Welcome to the AP Government website! AP United States Government and Politics, more commonly known as AP Government, is a class currently offered here at Warren Mott. The class is taught by Mr. Carpenter. This webpage will offer an outline for the course. In AP Government, you study the general concepts used to interpret America's government, and you analyze specific examples of these concepts. The class itself is mainly an analytical perspective on government and politics in America.
Mr. Carpenter, most commonly known as Carp, has been teaching at Warren Mott for over fifteen years. Along with AP Government, he also teaches Government and Economics, courses needed to graduate taken junior year for a semester each. Mr. Carpenter's hobbies include: watching CSPAN, playing golf, and playing with his dog Toby.Mr. Carpenter's Weebly
The study of modern politics in the United States requires students to examine the kind of government established by the Constitution, paying particular attention to federalism, the separation of powers, and checks and balances. Understanding these developments involves both knowledge of the historical situation at the time of the Constitutional Convention and an awareness of the ideological and philosophical traditions on which the framers drew. Familiarity with the United States Supreme Court's interpretation of key provisions of the Constitution will aid student understanding of theoretical and practical features of federalism. Students should be familiar with a variety of theoretical perspectives relating to the Constitution, such as democratic theory and elitism.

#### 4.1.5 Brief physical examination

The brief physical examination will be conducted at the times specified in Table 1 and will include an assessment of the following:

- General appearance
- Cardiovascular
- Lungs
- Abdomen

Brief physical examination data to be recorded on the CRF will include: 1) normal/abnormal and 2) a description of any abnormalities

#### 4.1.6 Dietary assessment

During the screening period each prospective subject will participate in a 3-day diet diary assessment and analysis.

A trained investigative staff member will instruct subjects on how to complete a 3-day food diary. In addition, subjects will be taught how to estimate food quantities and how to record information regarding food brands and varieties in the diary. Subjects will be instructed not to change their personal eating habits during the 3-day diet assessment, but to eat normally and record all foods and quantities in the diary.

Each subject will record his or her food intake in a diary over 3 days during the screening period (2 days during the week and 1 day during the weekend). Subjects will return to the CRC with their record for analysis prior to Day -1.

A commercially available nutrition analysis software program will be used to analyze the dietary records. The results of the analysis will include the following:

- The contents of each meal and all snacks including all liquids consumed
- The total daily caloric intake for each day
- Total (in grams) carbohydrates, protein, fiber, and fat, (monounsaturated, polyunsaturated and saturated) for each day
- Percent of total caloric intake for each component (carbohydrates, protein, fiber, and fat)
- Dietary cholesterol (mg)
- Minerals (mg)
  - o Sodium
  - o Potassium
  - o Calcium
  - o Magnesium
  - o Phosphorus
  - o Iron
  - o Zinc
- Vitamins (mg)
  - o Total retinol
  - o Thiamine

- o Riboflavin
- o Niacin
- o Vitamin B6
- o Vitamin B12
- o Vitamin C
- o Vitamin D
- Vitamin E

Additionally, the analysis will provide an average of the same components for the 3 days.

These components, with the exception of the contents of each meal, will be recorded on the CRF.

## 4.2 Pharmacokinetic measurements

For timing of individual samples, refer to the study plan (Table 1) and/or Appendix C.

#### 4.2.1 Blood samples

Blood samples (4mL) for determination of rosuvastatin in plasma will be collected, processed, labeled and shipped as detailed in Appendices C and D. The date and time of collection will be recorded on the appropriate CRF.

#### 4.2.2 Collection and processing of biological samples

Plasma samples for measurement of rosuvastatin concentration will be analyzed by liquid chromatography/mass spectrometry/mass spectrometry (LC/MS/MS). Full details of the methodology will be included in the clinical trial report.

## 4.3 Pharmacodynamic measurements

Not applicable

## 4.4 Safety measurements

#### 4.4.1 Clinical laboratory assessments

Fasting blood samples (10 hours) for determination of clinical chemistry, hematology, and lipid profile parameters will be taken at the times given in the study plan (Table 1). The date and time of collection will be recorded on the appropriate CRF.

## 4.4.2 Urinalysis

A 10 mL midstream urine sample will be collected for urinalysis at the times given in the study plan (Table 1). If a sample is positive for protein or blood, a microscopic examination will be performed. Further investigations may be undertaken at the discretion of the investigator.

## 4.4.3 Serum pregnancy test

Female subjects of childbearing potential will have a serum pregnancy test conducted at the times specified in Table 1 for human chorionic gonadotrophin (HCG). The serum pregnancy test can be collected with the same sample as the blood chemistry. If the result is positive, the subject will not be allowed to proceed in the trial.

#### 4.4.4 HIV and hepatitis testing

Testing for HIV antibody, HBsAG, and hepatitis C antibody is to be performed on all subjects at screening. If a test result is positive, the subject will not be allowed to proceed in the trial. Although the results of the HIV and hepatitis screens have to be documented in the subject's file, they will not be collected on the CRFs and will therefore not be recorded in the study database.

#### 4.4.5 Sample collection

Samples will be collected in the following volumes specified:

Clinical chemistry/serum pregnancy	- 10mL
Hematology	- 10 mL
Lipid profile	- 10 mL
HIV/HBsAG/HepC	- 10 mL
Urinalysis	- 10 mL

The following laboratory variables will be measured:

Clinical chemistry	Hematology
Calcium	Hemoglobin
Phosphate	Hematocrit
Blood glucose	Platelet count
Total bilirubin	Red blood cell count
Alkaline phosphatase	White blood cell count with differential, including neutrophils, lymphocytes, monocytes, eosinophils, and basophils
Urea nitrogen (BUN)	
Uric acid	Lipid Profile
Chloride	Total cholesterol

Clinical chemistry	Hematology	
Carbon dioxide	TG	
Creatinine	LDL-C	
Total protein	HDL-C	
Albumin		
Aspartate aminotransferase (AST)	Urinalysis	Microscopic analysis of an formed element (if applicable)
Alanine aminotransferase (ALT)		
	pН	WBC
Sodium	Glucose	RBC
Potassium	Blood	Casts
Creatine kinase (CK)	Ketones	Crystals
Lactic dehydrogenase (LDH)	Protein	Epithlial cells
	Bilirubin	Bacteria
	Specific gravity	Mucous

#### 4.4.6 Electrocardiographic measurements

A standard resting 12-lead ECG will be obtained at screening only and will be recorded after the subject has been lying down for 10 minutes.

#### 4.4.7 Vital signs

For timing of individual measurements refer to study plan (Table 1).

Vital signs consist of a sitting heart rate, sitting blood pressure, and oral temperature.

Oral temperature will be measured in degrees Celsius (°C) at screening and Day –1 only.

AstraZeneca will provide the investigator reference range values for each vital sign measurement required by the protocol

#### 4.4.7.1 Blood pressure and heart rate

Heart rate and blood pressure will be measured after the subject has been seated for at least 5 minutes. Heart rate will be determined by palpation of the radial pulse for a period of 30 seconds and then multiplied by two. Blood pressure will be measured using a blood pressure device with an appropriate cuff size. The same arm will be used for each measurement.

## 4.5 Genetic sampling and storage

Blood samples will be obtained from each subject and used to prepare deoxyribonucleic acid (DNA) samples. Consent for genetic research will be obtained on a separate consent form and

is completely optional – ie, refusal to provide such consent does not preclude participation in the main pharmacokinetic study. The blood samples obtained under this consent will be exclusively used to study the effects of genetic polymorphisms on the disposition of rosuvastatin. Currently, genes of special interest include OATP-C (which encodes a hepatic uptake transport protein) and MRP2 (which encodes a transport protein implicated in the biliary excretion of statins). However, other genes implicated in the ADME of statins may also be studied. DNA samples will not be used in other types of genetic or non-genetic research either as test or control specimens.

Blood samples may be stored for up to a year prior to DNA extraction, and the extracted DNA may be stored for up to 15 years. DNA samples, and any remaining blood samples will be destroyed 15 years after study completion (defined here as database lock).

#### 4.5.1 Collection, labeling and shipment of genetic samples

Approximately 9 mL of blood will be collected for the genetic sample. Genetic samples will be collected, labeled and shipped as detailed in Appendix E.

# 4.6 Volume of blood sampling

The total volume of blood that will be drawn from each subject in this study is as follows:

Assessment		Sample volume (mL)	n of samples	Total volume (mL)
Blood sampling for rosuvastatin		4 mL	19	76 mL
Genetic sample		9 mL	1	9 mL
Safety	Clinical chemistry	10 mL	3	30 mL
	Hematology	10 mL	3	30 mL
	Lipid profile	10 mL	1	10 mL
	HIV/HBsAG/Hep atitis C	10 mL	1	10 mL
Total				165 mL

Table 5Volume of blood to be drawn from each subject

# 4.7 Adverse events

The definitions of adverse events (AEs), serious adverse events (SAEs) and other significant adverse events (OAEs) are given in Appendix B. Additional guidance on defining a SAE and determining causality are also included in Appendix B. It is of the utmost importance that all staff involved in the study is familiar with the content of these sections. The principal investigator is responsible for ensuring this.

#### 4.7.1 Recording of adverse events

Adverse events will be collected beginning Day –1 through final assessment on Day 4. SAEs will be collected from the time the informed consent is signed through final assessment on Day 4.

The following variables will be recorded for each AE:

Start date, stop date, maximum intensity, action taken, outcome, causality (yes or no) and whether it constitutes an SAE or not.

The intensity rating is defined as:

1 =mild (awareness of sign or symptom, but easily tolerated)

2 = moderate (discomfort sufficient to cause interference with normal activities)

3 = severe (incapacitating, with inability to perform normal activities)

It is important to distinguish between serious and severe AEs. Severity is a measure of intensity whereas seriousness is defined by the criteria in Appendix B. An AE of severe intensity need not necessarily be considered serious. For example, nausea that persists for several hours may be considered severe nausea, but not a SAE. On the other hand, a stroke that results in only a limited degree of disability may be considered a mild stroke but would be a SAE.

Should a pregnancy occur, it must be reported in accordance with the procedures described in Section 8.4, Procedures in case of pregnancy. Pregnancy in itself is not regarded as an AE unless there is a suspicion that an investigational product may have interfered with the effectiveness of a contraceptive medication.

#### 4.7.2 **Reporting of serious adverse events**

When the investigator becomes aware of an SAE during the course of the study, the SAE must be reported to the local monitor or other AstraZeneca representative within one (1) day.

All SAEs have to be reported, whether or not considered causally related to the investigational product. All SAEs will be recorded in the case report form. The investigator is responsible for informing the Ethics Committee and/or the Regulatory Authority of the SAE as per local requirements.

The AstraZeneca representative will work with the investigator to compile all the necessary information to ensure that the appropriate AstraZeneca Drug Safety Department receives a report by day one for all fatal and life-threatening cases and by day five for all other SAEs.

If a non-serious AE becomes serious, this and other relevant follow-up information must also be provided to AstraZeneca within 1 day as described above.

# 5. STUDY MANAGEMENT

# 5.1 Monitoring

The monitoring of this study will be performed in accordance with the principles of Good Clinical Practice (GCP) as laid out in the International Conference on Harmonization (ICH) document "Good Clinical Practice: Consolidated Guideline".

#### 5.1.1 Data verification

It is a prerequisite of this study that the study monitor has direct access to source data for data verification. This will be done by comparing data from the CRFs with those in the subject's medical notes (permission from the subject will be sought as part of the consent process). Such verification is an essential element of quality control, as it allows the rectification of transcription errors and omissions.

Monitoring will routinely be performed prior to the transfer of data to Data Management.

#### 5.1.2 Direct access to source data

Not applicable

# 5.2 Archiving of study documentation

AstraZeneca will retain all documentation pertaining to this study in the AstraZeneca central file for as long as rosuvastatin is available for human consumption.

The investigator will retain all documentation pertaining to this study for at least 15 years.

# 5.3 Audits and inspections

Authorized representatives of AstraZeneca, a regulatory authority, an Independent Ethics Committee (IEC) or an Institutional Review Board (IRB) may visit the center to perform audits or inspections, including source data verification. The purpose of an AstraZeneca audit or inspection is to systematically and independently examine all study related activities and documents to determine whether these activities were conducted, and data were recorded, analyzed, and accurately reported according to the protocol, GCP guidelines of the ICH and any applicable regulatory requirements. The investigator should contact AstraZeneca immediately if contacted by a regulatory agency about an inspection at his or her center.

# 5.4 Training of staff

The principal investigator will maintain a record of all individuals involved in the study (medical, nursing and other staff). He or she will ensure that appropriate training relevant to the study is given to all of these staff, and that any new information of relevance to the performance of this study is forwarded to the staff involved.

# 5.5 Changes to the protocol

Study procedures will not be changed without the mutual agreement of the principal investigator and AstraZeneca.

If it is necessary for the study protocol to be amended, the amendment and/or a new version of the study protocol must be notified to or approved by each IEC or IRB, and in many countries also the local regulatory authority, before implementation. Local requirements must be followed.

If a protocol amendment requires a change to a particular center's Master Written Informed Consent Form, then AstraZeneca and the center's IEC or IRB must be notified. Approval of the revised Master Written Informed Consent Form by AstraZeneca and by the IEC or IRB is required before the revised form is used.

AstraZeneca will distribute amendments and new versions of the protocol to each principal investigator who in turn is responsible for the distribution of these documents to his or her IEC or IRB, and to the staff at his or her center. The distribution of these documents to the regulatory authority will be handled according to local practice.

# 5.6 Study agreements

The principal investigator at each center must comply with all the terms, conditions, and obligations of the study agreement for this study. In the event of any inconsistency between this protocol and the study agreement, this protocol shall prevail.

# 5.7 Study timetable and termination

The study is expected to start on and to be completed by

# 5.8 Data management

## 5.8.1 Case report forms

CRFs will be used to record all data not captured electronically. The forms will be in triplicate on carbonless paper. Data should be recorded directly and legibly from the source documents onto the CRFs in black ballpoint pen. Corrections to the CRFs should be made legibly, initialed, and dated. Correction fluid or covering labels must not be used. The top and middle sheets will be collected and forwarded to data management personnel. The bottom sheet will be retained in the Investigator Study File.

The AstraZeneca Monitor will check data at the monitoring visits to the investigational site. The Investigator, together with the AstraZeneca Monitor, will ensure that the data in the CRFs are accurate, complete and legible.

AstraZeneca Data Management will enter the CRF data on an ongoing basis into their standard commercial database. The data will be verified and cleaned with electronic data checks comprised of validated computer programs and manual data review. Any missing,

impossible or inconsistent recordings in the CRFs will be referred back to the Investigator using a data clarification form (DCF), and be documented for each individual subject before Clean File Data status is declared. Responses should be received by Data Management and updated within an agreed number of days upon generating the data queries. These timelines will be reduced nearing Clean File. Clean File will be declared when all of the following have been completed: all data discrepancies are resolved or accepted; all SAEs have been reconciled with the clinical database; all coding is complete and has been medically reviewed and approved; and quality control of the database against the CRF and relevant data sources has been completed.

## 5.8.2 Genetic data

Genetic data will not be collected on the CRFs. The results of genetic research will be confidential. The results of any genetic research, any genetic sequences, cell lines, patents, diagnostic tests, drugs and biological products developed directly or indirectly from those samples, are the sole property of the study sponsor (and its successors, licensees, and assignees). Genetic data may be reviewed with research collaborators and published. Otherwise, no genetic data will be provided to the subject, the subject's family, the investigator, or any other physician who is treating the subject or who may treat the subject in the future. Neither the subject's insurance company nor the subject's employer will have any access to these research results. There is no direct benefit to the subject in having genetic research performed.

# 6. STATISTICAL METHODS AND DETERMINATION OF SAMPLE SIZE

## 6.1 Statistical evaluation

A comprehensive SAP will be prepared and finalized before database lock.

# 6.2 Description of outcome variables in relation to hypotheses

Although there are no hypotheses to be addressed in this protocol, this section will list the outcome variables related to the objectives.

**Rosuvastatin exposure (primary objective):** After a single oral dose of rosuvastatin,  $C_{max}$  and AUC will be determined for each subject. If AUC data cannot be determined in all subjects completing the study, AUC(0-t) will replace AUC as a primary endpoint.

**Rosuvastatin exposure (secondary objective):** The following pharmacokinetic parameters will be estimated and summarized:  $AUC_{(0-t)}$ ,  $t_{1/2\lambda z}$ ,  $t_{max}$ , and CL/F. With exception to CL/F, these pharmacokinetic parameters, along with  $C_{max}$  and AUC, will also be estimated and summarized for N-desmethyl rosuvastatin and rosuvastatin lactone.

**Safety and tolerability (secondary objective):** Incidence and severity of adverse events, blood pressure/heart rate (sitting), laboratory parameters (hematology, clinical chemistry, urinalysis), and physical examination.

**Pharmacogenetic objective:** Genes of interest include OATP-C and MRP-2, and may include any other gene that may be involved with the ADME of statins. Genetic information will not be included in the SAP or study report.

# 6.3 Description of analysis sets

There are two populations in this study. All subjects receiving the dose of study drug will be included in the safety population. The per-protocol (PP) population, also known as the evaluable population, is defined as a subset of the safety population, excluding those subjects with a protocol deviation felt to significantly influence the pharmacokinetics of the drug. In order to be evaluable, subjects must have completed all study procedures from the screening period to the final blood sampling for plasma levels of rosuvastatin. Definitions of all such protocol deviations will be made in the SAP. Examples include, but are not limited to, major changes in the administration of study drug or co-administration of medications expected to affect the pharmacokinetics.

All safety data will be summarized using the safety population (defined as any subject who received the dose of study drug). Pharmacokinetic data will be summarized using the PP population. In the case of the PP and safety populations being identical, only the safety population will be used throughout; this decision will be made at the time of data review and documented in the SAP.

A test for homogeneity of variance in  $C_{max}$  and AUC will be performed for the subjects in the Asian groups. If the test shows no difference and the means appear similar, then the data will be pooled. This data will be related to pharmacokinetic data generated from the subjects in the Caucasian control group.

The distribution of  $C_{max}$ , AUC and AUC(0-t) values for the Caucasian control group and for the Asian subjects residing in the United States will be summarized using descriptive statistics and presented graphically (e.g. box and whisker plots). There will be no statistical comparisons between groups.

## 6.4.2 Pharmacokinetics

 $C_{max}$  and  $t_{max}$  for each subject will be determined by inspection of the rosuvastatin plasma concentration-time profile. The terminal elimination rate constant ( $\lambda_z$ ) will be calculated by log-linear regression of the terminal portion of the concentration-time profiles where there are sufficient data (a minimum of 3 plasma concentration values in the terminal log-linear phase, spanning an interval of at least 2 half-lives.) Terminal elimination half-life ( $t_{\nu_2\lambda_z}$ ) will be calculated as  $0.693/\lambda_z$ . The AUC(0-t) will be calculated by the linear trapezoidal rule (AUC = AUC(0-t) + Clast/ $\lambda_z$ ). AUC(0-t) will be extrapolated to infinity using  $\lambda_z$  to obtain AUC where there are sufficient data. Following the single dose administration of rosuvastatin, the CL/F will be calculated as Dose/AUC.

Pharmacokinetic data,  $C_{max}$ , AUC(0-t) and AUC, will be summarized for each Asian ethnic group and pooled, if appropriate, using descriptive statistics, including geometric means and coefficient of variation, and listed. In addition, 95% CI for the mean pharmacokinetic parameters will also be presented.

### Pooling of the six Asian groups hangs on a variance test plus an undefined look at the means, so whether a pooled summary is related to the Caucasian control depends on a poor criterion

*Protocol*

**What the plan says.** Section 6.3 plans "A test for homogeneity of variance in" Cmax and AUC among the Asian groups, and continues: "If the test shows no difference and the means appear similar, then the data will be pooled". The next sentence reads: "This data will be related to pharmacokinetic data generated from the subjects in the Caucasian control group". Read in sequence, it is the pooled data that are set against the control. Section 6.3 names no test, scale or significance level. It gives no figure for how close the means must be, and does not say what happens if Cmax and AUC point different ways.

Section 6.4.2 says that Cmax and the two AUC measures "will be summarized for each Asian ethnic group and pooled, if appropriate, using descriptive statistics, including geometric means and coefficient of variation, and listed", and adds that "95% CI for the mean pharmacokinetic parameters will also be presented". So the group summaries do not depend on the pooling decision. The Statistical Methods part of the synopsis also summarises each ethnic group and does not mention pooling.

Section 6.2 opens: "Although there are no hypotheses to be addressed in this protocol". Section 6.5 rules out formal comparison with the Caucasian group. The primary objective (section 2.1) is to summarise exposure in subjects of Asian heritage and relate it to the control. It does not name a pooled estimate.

Individual citizens hold a variety of beliefs about their government, its leaders, and the U.S. political system in general; taken together, these beliefs form the foundation of U.S. political culture. It is important for students to understand how these beliefs are formed, how they evolve, and the processes by which they are transmitted. Students should know why U.S. citizens hold certain beliefs about politics, and how families, schools, and the media act to perpetuate or change these beliefs. Understanding the ways in which political culture affects and informs political participation is also critical. To understand these differences, students should focus on the demographic features of the American population and the different views that people hold of the political process. They should be aware of group differences in political beliefs and behavior. Students should also understand how changes in political participation affect the political system.